Park Avenue’s Billionaires: How They Stay That Way

Park Avenue’s Billionaires: How They Stay That Way

Park Avenue: Money, Power and the American Dream is the riveting new documentary by Academy Award-winning filmmaker Alex Gibney (Taxi to the Dark Side, Enron: The Smartest Guys in the Room), which presents his perspective on the increasingly glaring disparity between rich and poor Americans. Gibney contends that America’s wealthiest citizens have rigged the game in their favor, creating an unprecedented degree of financial inequality in the United States.

Gibney proposes that this is nowhere more evident than on New York City’s Park Avenue. 740 Park Avenue in Manhattan is currently home to the highest concentration of billionaires in America. However, just across the river, less than five miles away, Park Avenue runs through the South Bronx, an area that is home to the poorest congressional district in the United States.

In Park Avenue: Money, Power and the American Dream, Gibney states that while income disparity has always existed in America, over the last 40 years it has accelerated sharply. As of 2010, the 400 richest Americans controlled more wealth than the bottom 50 percent of the population, or 150 million people. In the film, Gibney explains why he believes upward mobility is increasingly out of reach for both members of the middle class and the poor.

Park Avenue’s Billionaires: How They Stay That Way

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Growing Up Buckley: Mum and Pup and Me

Growing Up Buckley: Mum and Pup and Me

“To the extent that the story of my present life has a dimension beyond the purely personal, I suppose it’s an account of becoming an orphan. My mother and father died within 11 months of each other in 2007 and 2008. One realization does dawn upon the death of the second parent, namely that you’ve now moved into the green room to the River Styx. You’re next. Another thing about parental mortality: No matter how much you’ve prepared for the moment, when it comes, it comes at you hot, hard and unrehearsed.”
-Christopher Buckley, March 2009

Growing Up Buckley: Mum and Pup and Me

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Sarah Palin Sings “The Bridge to Nowhere” Anthem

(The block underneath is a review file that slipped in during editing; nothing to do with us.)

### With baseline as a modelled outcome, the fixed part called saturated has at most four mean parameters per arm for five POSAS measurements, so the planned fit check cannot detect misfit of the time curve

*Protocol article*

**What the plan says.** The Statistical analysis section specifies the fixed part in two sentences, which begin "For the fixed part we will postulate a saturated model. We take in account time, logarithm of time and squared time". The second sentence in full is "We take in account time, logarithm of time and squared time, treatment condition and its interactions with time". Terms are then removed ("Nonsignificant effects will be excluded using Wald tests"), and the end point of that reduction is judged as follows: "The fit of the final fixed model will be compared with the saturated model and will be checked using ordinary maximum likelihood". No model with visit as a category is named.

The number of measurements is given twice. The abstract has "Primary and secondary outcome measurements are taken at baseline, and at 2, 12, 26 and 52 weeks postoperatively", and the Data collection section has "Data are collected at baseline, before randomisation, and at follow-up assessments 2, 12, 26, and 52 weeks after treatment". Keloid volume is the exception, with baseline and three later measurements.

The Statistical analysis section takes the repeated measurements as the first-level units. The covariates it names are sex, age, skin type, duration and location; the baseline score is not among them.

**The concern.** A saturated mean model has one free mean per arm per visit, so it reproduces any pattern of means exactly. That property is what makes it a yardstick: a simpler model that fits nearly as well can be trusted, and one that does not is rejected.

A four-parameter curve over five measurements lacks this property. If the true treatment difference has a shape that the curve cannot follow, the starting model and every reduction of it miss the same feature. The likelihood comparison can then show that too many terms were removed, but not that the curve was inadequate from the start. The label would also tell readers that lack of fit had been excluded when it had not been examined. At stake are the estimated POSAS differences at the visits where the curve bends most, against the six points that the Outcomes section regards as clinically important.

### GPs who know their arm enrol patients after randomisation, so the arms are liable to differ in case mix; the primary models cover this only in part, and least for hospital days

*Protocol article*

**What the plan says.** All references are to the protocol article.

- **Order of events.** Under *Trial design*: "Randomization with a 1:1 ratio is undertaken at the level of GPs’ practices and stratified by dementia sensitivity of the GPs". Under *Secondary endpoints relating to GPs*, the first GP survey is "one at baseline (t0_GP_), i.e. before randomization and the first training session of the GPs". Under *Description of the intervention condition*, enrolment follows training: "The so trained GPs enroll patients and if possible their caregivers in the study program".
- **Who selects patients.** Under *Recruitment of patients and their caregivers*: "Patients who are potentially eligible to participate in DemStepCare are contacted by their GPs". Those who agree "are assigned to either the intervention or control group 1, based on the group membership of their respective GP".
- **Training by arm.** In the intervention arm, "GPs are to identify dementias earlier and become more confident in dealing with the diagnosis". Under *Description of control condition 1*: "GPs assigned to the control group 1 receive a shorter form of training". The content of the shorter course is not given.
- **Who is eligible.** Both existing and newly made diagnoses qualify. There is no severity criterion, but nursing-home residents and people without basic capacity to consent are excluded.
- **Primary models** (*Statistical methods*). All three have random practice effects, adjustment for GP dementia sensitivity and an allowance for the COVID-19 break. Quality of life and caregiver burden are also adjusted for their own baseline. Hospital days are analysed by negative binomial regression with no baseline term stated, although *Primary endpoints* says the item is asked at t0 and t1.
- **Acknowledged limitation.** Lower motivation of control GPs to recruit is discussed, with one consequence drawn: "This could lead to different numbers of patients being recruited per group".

Sarah Palin Sings “The Bridge to Nowhere” Anthem

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Sarah Palin: United States Head of Skate

Sarah Palin: United States Head of Skate

Opening Soon on a Planet Near You:

Sarah Palin: Head of Skate

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Face of the Day: Sadly, Cindy McCain Lost Her “Nicey-Nice Mask”

Face of the the Day: Sadly, Cindy McCain Lost Her “Nicey-Nice Mask”

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Photos of the Day: Republican National Convention Guns

Photos of the Day: Republican National Convention Guns

This are extremely frightening photographs of what protesters might be faced with at the Republican National Convention in Minneapolis-St. Paul this week.

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Let Us Call It by Its Proper Name: Torture

Let Us Call It by Its Proper Name: Torture

Let us not forget that on Saturday, March 8, 2008, President Bush announced that he had vetoed legislation that would have banned the CIA from using harsh interrogation methods, such as waterboarding, to break suspected terrorists because it would end practices that he said have prevented attacks. The bill that he rejected would have provided guidelines for intelligence activities and has the interrogation requirement as one provision. The bill would have limited CIA interrogators to the 19 techniques that are allowed for use by military questioners. In 2006, the Army Field Manual banned the use of methods such as waterboarding or sensory deprivation on uncooperative prisoners.

Therefore, at this moment in history, let us not forget what is still being executed by our government. Rather than simply describing it as an “advanced” or “enhanced” interrogation technique, let us call it by its proper name: Torture.

Let Us Call It by Its Proper Name: Torture

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